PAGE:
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RPink for President PANTHERS RISE New Challenges, RNAIA Top 20 New Opportunities RCampaign Goals

Dave Hawley ’72


Homecoming Awards


New Women's Programs


Marketing Interns

Summer 2011 Vol.13, No.2


Angel of Ukraine

photo by Justin Carver '07

As I write this letter, we have just completed Thanksgiving break. As with most of you, we enjoyed time with family, catching up on the past, and sharing excitement about future plans. Foremost, the holiday was a time to thank God for the loved ones who filled our house and all those who always fill our hearts.

The mission of York College is to transform lives through Christ-centered education and to equip students for lifelong service to God, family and society.

Since I returned to York nine years ago, I have watched as our annual Homecoming weekend has turned into a York College Thanksgiving, a time to celebrate our shared past and God’s faithful work here. Each year the crowds of returning alumni have grown. As I interact with them, I hear great stories of fun and faith and events that shaped them as students. Our memories of the past, the joy of being together, and our excitement for the future create a thanksgiving moment for me and so many others. In this year’s Homecoming Chapel, the campus update was especially poignant for me as I shared news about our recent Beyond 125 fundraising campaign. God blessed us beyond what we could ask or imagine (Eph. 3:20). All the numbers were impressive but our alumni support was the most meaningful to me. Nearly 34% of alumni made a gift during the campaign, more than double the national average! Our mutual support is about much more than a bragging point for our campaign. It speaks to connections unchanged by time, a commitment to one another, and a passion for this place that can sustain and grow our college. For everyone who loves York College it is a reason to give thanks.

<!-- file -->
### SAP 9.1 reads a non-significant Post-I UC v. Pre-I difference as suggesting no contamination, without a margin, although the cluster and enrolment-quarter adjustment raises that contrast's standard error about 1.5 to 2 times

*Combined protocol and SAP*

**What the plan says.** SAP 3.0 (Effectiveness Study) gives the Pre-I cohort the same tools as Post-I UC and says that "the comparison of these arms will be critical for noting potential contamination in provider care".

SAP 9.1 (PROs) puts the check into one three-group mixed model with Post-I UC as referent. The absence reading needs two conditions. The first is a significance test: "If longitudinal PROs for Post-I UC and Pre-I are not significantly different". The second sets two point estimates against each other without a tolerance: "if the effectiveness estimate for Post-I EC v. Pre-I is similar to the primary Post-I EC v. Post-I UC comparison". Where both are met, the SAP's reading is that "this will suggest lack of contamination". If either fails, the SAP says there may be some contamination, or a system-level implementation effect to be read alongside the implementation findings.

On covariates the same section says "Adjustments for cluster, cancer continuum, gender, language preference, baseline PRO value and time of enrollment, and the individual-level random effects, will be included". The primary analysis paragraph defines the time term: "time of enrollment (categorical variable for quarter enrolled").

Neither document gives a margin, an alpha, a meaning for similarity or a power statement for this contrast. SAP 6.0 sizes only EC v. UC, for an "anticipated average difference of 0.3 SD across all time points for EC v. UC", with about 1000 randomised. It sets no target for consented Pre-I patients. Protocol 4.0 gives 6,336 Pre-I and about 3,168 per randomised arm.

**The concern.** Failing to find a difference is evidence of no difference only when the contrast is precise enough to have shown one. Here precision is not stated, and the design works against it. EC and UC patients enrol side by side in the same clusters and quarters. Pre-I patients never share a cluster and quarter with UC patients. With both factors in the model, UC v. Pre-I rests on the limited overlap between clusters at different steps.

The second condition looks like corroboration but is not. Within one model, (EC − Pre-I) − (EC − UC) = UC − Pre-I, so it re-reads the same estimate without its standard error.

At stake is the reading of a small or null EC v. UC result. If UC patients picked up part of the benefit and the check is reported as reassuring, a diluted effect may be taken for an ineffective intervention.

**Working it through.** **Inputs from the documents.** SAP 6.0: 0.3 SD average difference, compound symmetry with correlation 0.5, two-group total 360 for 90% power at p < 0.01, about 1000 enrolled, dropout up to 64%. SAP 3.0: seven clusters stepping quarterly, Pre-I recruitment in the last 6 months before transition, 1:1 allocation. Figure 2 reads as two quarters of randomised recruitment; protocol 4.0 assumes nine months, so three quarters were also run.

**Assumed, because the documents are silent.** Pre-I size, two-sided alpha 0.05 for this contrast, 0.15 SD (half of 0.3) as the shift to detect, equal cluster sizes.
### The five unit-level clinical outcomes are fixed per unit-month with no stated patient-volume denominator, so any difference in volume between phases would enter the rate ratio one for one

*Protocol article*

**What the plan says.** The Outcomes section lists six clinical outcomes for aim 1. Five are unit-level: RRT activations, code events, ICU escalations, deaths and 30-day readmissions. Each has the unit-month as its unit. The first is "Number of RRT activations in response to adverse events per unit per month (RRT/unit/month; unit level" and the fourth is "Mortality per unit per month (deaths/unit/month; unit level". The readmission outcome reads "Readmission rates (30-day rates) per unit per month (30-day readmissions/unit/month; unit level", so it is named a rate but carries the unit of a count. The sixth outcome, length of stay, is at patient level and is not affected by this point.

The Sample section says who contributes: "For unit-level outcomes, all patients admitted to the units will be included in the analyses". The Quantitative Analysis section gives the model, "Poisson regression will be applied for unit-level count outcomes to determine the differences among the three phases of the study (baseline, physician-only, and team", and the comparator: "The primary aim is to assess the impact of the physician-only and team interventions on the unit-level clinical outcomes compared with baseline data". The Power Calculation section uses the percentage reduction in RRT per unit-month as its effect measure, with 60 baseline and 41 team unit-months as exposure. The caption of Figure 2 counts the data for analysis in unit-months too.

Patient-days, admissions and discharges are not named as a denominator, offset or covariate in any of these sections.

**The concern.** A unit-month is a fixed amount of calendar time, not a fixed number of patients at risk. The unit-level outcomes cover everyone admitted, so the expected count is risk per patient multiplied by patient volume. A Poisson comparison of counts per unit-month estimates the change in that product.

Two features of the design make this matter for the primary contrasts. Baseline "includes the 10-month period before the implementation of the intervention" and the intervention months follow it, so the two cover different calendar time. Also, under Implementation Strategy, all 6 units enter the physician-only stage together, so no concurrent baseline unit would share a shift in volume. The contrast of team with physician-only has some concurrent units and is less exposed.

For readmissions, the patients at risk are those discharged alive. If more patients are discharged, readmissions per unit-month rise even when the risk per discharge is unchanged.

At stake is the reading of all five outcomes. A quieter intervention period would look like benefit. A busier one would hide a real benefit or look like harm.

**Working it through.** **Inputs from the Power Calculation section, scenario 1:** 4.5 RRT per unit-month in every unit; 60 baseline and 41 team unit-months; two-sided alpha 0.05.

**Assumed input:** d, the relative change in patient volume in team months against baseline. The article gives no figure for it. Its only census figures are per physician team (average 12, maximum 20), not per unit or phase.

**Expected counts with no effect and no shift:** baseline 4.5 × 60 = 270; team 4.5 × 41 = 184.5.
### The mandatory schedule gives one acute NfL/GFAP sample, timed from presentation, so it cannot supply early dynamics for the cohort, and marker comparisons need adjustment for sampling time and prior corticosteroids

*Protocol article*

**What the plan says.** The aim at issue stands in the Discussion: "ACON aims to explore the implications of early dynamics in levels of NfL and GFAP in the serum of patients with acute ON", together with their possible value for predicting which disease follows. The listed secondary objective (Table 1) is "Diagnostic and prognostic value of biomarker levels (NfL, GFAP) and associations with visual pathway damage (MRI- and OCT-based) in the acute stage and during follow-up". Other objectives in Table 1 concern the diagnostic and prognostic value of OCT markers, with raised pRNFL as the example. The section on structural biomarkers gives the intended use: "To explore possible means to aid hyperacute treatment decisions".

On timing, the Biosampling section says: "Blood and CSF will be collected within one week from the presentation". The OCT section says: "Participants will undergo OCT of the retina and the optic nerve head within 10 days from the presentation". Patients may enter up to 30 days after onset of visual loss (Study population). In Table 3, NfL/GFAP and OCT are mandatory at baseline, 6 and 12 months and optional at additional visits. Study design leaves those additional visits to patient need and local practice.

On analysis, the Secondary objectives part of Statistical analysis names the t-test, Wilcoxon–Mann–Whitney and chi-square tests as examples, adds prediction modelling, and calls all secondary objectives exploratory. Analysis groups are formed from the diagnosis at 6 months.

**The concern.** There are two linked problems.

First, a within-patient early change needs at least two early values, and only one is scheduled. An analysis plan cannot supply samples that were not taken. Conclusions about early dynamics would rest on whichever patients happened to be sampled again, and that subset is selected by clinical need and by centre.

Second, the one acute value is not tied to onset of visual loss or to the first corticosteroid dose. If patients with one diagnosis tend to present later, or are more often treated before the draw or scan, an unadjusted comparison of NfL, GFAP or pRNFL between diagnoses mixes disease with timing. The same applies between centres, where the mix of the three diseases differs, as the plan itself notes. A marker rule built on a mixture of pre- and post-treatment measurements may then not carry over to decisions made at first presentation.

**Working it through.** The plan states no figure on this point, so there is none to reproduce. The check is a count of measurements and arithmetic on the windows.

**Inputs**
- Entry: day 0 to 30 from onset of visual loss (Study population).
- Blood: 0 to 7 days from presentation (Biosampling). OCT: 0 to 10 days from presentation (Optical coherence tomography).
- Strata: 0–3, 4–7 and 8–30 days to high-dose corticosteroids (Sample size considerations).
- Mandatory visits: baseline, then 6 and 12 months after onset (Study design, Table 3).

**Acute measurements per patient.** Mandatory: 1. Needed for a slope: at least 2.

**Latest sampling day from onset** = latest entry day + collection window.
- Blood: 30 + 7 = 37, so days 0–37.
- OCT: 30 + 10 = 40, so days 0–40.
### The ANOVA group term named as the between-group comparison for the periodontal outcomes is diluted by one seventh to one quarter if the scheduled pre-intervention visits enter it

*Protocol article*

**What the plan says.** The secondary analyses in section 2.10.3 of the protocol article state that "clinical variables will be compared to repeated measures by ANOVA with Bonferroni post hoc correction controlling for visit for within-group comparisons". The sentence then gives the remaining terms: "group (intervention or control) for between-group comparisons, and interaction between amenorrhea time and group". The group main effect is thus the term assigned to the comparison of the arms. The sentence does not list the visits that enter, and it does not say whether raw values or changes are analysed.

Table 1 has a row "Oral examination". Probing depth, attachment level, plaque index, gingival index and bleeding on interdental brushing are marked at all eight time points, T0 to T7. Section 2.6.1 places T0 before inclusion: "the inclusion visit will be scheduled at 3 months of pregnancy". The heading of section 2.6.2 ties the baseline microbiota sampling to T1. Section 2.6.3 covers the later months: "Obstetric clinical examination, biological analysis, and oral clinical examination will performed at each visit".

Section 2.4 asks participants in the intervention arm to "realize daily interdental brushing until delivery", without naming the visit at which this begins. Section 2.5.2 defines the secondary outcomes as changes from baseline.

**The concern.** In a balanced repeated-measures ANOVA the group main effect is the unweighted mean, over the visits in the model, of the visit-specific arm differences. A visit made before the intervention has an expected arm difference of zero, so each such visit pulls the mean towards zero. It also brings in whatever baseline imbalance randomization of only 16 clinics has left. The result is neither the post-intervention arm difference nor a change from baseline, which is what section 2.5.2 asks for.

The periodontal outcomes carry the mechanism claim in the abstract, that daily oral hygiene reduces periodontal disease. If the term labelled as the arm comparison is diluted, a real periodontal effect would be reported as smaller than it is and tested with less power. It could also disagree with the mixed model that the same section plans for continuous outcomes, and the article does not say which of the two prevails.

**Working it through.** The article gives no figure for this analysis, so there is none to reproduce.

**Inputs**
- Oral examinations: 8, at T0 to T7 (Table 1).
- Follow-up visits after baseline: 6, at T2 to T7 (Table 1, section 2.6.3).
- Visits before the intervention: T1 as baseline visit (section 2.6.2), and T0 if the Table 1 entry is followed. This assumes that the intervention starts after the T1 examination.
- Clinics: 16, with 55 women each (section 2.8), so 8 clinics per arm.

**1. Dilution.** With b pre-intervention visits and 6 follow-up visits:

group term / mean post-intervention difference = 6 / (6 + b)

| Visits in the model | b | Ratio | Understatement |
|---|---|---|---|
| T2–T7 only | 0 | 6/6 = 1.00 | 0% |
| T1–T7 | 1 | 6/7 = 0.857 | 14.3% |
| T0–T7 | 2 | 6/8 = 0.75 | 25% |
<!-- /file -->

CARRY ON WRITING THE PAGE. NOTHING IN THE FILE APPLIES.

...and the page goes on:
FFA chapters across Nebraska, such as this one from Arcadia, were invited to campus for a Cultivate program in November. Read about the Levitt School of Business' new initiatives and leadership on page 14.

On The Cover: Madeleine Martinez and December Taverner celebrate the addition of a competitive cheer and dance program at York College. For that story along with the announcement of women's wrestling, see page 16.

As we enjoy this season of thanksgiving, I hope you will take a moment to thank God for the people and experiences that are part of your life because of York College. While you celebrate the past, I covet your prayers for the faculty, staff and students as we live out the school’s next chapter here on the hill of the rising sun. Steve Eckman President

(above) As students were heading home for the Thanksgiving break, the men's cross country team was competing at the NAIA Championships in Vancouver, Wash., in which YC's individual record in the 8k and the team's overall average record were broken. See pg 24.

Profile Excellence in

photo courtesy East Wichita News


his spring, the Wichita Collegiate School’s boys tennis players had a number on their minds: 50. If they took home a State championship title at the end of the season, they would become the 50th Collegiate team Dave Hawley '72 had coached to that distinction. “They talked about it all the time, to the point that I wouldn’t let them talk about it anymore,” Hawley said. “Yet it was such a huge goal that they were driven by it. You have to love that.” None of the players took home individual State titles, but that didn’t matter. By the time the last few matches were underway, the Spartans had clinched the team win.

Senior king candidate Trevor Lenear takes a fun selfie of the Homecoming Court after they were presented to the student body in Monday's chapel.

In this issue: 3 6 8 10 12 13 14 16 18 20 22 24 26 27 28 29 30 31

Dave Hawley - Profile in Excellence Campus News Homecoming Celebration Alumni Awards Athletic Hall of Fame Not That Kind of Girl Getting Down to Business We Are York College From Concept to Creation Alumni News and Notes Angel of Ukraine Panther Athletics Beyond 125 Celebration Campus View Woodrow Wilson Teaching Scholar Online Success To Tweet or Not To Tweet Around the Corner

“We couldn’t overly celebrate, because we still had matches going on, but it was pretty great,” Hawley said. Hawley has been at Collegiate for 41 years, coaching tennis all the while. Before that run started, he was a competitive tennis player himself, winning a State doubles title and a team title as a Nebraska high-schooler before playing college tennis for York College and Harding University. ...continued next page

The class of 1967 purchased Meghan Shruck's artistic rendering of a Tower of York as their gift to the college and had a short dedication ceremony in front of the Bartholomew Performing Arts Center. See pg. 6. Heritage is a semi-annual publication for alumni and friends of York College. The magazine is available online at Heritage Editor Vol. 21, No. 1 Chrystal Houston ’03 Director of Alumni and Communication 402-363-5607

The Roger and Nelda Hawley family pictured in the 1972 Crusader includes children (l-r) Steve '75, Dave '72, Scott '82, and Sandy '72. Roger, a long time preacher for the East Hill Church of Christ, served in many roles in his nine years at York College, including Bible professor, college counselor, and dean of students.